Christa Fialkiewicz

Greenspun Junior High

Andrew Slocum

Greenspun Junior High

April Paris

Greenspun Junior High

Anthony Moffett

Harney Middle School

Yunn-Hwa Lii

Harney Middle School

Jolana Jensen

Hyde Park Middle School

Brian Pawley

Hyde Park Middle School

April Carlson

Keller Middle School

Charmaine Falkenberg

Keller Middle School

Wayne Smith

Las  Vegas High School

Jennifer Mills

Las  Vegas High School

Amy Colasuono

Sierra Vista High School

Karen Simmons

Sierra Vista High School

Pamela Poster

West Career and Technical Academy

Lynn Mitchell

West Career and Technical Academy

Fawn Canady

Institute Evaluation

The evaluation of the Institute experience consists of several elements. During the three-day Institute, feedback was gathered each day on participants’ understanding of the material and what concepts were/were not useful or needed further reinforcement. Participants were asked to complete a survey after the three-day Institute. Selected participants were interviewed on videotape at the conclusion of the Institute.  A content analysis of the participants’ final projects submitted on June 18 will be completed to examine which concepts from the Institute were integrated.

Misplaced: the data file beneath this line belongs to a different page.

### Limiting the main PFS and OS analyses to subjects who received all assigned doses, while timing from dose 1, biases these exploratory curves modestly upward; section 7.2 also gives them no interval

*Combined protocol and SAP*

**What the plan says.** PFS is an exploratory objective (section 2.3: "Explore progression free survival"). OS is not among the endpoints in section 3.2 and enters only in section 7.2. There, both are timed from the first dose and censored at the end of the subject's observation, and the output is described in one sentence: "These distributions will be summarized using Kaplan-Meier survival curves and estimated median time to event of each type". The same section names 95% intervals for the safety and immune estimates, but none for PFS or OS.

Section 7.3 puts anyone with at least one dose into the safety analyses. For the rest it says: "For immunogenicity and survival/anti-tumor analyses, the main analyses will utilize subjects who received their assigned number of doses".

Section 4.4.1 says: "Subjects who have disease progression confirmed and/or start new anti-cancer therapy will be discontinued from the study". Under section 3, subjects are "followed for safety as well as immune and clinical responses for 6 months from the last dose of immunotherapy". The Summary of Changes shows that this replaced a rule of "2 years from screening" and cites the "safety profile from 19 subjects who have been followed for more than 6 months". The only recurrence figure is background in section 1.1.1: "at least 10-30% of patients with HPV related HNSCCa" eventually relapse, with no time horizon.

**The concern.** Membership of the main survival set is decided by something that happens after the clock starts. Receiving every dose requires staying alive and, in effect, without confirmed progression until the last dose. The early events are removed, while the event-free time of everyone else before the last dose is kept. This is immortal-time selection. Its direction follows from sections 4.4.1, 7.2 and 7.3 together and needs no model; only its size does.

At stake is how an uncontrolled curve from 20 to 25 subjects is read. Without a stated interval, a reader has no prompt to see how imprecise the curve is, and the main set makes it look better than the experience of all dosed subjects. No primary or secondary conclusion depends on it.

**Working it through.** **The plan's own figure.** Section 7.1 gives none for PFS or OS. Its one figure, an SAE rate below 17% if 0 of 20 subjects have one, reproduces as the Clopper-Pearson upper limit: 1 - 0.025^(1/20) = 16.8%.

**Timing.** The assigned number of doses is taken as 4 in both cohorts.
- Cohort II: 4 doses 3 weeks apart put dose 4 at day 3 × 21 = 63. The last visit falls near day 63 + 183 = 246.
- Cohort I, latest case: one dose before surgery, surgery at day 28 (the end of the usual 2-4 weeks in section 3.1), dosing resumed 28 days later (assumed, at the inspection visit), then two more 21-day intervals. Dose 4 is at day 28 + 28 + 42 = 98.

The end of institute survey had a 100% response rate.  Respondents were asked to rate their level of agreement with the following prompts (Strongly Agree = 4 through Strongly Disagree = 1):

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assessment

Links